443

552

891

1,129

1,245

1,201

1,124

1,072

1,312

1,970

2,718

2,601

2,273

Program

LRP

807

880

1,185

2,057

2,620

2,952

2,839

2,632

2,563

3,475

6,148

9,125

8,892

7,752

SP

111

182

277

338

385

460

528

577

579

606

562

525

532

523

Age

36.5

36.8

37.3

37.4

37.4

37.3

37.4

37.3

37.3

37.1

37.4

37.8

37.9

38.0

Race/Ethnicity

White

89

250

475

918

1,245

1,408

1,375

1,332

1,331

1,774

3,622

5,876

5,976

5,290

Black

18

35

56

99

129

183

186

175

183

228

554

972

1,031

975

Hispanic

801

759

881

1,283

1,492

1,657

1,663

1,553

1,455

1,802

1,735

1,581

1,258

1,013

Other

10

18

50

95

139

164

143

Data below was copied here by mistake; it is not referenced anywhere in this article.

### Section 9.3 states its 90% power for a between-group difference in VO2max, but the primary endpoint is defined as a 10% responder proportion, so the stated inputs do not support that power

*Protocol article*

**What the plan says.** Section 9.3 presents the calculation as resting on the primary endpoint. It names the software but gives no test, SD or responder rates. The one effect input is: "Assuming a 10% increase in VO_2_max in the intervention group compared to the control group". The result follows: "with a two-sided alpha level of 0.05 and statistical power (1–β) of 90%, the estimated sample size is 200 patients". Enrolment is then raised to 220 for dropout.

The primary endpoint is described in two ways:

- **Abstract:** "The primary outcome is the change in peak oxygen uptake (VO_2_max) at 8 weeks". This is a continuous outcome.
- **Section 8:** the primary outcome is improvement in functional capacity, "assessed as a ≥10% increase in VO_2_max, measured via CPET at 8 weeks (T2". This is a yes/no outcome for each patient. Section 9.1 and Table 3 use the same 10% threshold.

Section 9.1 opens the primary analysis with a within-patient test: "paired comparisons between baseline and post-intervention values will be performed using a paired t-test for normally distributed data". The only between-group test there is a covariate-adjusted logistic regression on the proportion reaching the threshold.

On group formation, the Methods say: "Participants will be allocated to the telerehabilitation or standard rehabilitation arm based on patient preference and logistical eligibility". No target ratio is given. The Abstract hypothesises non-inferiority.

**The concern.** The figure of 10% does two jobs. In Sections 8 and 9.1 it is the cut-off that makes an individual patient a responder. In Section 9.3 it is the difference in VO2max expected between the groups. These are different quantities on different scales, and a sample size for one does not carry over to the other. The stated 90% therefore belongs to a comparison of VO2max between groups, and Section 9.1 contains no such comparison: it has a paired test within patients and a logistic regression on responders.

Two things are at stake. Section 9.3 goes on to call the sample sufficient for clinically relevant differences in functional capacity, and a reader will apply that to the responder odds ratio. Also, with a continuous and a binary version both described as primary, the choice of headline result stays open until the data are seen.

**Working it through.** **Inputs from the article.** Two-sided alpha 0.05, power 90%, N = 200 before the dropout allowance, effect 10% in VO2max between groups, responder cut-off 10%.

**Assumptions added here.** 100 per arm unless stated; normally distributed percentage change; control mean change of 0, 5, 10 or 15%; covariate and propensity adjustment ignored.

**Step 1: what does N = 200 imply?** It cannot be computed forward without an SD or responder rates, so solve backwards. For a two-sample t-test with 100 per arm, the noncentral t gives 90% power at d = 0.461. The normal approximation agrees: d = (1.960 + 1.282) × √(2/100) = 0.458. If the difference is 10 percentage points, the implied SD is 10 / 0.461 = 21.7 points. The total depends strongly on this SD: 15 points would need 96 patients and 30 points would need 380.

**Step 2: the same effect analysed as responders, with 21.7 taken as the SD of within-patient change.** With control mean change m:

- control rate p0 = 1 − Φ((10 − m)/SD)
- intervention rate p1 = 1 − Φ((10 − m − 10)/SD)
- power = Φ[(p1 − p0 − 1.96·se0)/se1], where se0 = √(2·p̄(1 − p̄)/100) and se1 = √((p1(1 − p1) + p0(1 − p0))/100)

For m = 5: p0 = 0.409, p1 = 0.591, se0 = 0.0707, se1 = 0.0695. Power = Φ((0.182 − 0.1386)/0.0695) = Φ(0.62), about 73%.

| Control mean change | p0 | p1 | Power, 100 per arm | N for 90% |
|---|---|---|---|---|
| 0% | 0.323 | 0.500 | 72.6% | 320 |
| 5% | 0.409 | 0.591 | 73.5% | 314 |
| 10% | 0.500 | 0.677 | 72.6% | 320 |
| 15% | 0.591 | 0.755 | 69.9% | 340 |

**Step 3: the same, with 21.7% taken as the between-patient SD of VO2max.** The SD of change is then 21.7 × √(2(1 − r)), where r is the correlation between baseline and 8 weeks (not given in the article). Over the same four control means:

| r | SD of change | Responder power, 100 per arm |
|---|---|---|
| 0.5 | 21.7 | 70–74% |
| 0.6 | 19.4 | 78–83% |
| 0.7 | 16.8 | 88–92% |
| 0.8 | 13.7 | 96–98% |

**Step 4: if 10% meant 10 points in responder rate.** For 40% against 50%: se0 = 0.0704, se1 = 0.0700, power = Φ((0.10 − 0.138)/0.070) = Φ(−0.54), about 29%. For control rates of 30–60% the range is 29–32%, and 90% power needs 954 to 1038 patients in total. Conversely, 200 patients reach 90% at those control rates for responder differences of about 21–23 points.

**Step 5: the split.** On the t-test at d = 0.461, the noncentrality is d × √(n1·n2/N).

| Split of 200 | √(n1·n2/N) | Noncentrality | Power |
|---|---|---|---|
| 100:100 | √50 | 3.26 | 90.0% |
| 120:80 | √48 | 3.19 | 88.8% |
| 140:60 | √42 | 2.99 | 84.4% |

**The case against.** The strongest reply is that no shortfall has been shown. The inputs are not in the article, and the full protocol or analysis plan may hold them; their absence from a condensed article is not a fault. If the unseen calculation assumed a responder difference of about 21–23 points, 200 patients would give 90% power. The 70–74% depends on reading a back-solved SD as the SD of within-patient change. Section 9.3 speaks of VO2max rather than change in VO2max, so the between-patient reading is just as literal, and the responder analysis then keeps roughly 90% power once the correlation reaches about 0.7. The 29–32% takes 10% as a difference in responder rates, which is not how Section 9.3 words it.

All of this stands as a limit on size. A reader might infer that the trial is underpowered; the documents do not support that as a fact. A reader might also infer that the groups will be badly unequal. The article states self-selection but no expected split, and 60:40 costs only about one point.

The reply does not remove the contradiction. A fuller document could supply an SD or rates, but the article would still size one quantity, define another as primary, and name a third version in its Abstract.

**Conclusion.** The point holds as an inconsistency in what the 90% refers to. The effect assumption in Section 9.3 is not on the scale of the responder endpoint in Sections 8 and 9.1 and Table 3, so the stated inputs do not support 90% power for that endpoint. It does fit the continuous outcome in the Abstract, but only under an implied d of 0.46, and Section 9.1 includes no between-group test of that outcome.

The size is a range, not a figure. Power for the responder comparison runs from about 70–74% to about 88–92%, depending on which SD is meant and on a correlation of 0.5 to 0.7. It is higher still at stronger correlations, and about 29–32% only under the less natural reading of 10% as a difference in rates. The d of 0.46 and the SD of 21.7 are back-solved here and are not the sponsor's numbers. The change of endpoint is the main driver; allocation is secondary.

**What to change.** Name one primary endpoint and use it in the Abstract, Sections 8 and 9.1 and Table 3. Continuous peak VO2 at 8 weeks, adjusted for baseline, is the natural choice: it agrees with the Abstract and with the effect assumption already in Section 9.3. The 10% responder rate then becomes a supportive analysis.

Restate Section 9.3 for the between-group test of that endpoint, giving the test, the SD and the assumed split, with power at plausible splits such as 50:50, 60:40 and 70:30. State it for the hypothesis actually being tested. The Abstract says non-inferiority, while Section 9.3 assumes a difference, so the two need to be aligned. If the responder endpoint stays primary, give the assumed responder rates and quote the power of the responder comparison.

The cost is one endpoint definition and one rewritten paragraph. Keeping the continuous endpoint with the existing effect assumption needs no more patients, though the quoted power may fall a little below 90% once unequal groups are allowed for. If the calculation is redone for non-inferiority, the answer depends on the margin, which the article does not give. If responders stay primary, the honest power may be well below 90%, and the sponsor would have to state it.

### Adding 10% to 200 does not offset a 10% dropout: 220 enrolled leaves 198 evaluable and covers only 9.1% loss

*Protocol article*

149

173

277

799

1,221

1,159

996

The number of new NHSC participants has increased substantially over the last few years, with most of this increase reflected in an expansion in the number of women, non-physicians and White providers. In Appendix Table B.1 we present the distribution of the NHSC workforce by provider discipline.

In Table II.2 we present the number of records on NHSC providers by entry cohort.

Table II. 2: Number of Records on NHSC Providers by Entry Cohort

Entry Year

Years Served in NHSC

1

2

3

4

5

6

7

8

9

10

11

12

13

14

2000

918

645

351

221

117

65

41

24

22

19

15

13

11

8

2001

438

438

251

161

90

43

25

16

13

10

7

4

3

 

2002

714

714

363

219

121

63

40

23

14

13

9

6

 

 

2003

1,237

1,237

584

313

181

108

66

45

35

22

15

 

 

 

2004

1,151

1,151

545

318

156

101

55

36

23

17

 

 

 

 

2005

1,342

1,342

611

341

178

107

64

38

24

 

 

 

 

 

2006

1,071

1,071

563

363

172

101

59

28

 

 

 

 

 

 

2007

1,032

1,032

571

339

178

90

44

 

 

 

 

 

 

 

2008

989

989

622

391

193

103

 

 

 

 

 

 

 

 

2009

1,849

1,849

1,212

647

324